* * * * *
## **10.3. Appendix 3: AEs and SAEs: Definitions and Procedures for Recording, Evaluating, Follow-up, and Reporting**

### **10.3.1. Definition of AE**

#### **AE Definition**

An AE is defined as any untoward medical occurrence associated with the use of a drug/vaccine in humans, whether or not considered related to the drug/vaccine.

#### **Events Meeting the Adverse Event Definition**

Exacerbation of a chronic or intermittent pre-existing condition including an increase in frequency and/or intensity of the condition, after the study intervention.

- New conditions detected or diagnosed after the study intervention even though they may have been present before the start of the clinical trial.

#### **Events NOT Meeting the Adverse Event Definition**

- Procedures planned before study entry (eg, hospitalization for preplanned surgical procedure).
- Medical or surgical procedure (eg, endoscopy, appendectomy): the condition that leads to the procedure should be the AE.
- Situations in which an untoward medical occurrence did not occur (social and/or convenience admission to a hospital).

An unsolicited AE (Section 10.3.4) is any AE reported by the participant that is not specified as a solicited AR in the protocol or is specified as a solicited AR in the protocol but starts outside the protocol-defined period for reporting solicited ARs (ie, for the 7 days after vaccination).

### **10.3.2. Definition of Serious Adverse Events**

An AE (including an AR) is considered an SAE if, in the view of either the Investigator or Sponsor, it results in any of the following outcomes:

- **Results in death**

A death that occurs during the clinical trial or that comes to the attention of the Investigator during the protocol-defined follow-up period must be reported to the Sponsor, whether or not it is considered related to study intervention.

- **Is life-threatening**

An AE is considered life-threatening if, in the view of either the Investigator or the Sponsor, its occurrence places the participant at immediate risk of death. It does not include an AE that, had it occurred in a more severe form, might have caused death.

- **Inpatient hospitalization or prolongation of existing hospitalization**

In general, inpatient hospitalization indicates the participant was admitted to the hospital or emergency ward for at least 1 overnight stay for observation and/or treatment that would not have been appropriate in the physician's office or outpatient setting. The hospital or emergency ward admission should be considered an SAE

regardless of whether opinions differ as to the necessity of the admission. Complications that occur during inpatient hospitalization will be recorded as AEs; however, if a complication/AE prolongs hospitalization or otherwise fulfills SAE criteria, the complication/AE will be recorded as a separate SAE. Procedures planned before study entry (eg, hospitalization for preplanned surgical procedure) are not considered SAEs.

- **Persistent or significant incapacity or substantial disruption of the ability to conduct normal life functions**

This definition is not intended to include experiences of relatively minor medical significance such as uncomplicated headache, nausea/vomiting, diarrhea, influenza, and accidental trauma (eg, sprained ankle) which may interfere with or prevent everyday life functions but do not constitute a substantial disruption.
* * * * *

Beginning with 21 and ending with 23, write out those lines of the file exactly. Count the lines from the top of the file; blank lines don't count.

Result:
regardless of whether opinions differ as to the necessity of the admission. Complications that occur during inpatient hospitalization will be recorded as AEs; however, if a complication/AE prolongs hospitalization or otherwise fulfills SAE criteria, the complication/AE will be recorded as a separate SAE. Procedures planned before study entry (eg, hospitalization for preplanned surgical procedure) are not considered SAEs.

- **Persistent or significant incapacity or substantial disruption of the ability to conduct normal life functions**

This definition is not intended to include experiences of relatively minor medical significance such as uncomplicated headache, nausea/vomiting, diarrhea, influenza, and accidental trauma (eg, sprained ankle) which may interfere with or prevent everyday life functions but do not constitute a substantial disruption.